Everyone wants to make their lives a little bit easier. If you don't, more power to you. Particularly in business, when things are smooth sailing we smile a little more.
Having a list of tools and resources is one of the ways to work more proficiently. As I fumble through business, I have tried different software, read and few blog, and watched a ton of videos.
Here is my big list of resources that has worked out well for me and my business.
1. How Design
Loaded a wide range of industry info. The How Design blog is my go-to for design news and best practices. Read up on the latest in the design world or tips on of to progress as a designer including online lectures. Also, keep your eyes open for book sales. I picked The Logo Brainstorm Book for a few bucks on the How website.
2. Creative Bloq
Where I go for design inspiration and tutorials. The Creative Bloq is all about graphic design. You can find many posts on "how-tos" to help sharpen your skills. After learning, you can read up on news in the graphic design industry. This site is one of my main sources of inspiration.
3. Just Creative
A graphic designer whom blogs about a wide range of design topics. Just Creative is a blog created by fellow designer Jacob Case. Jacob gives us a lot of information about working in the design field along with resources to use.
4. Elle & Company
Graphic design blog ran by Lauren Hooker. Elle & Company is all about helping other creatives build their own design business. Lauren provides workbooks (some I have used), courses, and educational videos. Lauren definitely helped me get started with my business.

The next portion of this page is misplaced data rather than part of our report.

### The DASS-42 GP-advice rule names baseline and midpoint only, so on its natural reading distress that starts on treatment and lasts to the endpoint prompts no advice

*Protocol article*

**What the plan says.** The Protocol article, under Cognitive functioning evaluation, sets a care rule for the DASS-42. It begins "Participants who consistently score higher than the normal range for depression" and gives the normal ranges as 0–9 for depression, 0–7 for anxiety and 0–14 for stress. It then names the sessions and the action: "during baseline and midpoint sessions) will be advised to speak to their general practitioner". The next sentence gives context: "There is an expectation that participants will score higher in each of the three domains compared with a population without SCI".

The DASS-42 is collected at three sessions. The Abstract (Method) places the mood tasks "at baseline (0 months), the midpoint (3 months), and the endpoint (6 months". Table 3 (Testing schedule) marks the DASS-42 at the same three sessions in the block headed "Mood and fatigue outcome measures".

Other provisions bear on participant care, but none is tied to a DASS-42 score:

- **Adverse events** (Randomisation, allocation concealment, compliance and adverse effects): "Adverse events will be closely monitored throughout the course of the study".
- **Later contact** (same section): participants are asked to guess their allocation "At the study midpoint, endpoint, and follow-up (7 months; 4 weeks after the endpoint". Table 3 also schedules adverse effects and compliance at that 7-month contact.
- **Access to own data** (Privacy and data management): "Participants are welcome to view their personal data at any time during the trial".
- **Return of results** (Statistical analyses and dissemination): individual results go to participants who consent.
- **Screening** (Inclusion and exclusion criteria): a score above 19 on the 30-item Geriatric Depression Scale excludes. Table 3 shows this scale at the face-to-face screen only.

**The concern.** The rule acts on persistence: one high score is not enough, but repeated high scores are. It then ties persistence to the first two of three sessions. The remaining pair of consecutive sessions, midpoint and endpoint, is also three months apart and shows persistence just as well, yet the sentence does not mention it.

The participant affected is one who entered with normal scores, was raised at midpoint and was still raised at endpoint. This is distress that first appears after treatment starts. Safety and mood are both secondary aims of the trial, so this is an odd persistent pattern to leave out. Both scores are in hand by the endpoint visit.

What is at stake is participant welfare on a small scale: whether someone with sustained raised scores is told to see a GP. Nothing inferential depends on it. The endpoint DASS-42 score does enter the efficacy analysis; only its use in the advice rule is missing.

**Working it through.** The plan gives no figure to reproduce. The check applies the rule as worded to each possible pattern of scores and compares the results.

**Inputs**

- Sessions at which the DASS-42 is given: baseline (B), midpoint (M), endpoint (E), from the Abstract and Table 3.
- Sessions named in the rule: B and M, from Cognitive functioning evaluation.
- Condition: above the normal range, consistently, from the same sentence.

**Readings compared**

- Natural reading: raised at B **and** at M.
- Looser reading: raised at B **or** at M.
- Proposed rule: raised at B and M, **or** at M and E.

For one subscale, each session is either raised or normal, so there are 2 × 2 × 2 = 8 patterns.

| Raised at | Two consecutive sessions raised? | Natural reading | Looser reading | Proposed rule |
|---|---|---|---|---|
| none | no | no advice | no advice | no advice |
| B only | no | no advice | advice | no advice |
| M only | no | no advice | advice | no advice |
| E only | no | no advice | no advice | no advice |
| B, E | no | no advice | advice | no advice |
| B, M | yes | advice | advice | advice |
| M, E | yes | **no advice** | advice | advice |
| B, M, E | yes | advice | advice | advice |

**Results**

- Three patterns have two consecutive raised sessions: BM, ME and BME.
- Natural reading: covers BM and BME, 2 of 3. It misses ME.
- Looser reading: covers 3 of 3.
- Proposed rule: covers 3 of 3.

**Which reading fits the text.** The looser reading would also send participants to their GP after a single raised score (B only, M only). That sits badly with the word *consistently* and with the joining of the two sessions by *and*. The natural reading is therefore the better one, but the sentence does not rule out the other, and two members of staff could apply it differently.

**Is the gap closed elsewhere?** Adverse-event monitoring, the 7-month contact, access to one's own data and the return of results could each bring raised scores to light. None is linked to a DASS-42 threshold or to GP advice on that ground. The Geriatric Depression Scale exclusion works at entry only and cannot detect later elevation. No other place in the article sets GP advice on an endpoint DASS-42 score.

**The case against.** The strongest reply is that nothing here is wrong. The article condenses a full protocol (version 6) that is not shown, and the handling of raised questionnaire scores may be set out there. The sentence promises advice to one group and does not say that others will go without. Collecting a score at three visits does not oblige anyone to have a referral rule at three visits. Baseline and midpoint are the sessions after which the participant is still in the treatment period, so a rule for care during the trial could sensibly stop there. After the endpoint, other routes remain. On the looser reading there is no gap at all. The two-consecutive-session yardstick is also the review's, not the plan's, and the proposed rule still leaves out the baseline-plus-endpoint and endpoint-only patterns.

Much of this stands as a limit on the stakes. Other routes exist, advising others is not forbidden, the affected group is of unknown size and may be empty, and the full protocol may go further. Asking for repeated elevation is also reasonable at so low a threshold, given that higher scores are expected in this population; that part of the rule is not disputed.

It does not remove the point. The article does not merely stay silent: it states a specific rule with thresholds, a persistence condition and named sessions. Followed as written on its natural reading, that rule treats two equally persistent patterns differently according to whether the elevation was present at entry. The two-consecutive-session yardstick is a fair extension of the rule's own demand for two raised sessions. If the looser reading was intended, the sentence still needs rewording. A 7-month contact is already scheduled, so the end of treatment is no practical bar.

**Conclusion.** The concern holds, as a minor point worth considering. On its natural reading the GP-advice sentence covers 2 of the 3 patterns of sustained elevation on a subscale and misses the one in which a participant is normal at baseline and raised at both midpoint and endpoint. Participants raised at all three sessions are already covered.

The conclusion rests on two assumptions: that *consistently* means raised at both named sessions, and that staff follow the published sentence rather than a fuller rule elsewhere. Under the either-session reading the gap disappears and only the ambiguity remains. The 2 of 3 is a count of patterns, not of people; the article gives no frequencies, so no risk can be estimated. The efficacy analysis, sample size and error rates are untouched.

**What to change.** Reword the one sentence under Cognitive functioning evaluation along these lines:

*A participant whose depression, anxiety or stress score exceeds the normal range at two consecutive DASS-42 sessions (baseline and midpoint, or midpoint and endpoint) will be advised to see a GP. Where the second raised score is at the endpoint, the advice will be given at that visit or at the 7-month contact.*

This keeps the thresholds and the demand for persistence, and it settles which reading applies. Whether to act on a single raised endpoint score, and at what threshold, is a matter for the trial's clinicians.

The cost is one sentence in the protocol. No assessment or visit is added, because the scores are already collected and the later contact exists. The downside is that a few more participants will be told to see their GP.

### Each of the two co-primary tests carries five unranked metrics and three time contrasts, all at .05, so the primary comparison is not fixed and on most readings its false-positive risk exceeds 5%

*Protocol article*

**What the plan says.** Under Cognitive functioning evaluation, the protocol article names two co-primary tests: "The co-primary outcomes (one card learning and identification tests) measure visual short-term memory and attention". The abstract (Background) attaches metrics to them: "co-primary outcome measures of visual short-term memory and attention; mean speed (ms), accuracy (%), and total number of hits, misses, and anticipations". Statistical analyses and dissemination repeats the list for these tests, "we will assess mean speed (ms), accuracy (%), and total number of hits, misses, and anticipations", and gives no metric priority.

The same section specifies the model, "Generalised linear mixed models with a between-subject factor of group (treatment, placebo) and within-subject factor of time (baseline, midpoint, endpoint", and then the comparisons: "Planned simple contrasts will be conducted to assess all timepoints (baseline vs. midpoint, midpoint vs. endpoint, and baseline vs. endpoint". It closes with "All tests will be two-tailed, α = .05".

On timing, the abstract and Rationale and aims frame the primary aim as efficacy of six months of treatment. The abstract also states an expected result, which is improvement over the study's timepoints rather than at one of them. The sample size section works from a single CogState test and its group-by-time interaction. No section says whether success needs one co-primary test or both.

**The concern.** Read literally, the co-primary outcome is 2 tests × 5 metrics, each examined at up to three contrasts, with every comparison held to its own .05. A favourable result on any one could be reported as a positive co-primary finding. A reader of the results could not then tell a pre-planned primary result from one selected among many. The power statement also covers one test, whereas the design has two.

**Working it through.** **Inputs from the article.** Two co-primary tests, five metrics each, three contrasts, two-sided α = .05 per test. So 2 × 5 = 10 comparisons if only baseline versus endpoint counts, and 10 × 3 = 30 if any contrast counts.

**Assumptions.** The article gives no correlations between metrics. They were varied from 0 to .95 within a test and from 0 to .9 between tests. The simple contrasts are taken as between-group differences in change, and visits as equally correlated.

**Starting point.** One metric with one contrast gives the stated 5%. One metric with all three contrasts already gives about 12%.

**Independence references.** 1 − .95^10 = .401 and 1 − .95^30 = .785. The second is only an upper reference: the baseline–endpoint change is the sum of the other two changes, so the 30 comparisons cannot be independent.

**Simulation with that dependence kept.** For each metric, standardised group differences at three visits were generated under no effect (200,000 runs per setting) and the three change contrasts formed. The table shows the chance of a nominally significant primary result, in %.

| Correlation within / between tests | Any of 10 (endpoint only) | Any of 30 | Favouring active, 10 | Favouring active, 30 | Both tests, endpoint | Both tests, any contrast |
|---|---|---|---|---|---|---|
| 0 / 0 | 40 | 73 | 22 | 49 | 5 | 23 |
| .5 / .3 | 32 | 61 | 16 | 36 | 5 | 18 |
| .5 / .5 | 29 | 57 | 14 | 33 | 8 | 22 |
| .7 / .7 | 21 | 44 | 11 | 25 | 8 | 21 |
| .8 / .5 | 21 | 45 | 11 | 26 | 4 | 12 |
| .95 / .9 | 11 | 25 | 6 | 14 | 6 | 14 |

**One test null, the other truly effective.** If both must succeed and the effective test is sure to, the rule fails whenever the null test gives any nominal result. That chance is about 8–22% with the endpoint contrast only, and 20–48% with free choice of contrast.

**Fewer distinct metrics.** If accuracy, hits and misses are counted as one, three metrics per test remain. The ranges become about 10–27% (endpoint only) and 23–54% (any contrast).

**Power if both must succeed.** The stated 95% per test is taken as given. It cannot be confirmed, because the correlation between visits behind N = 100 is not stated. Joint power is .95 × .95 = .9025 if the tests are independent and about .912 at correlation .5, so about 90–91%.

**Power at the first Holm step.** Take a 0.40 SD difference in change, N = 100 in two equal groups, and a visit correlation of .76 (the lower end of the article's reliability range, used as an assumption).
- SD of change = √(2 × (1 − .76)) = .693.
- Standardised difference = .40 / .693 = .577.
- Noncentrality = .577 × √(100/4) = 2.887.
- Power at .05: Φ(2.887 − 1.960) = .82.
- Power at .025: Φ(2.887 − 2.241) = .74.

5. Roberto Blake
One of the first YouTube channels I originally followed. Roberto Blake has a ton of videos. Really, there’s a lot. Although he shifted his focus on helping others build YouTube channels, you should have no problem finding videos to help you become a better designer and a business owner.
6. The Futur
So so so happy I found The Futur (formerly the Skool). I have learned a lot from founder Chris Do with videos on how to build, run, and grow a successful design practice. For designers looking to go the agency route for a design career, do yourself a favor and subscribe to The Futur’s channel.
7. Will Paterson
Very talented designer and hand letterer with logo driven content. You can look to Will Paterson for design inspiration as well as tips on logo design. Along with his YouTube channel, check out Will’s Instagram. He shows a lot of his hand lettering.
Daniel White created the YouTube channel, Dansky to help designers sharpen their skills. He publishes Adobe tutorials that will definitely enhance your skills.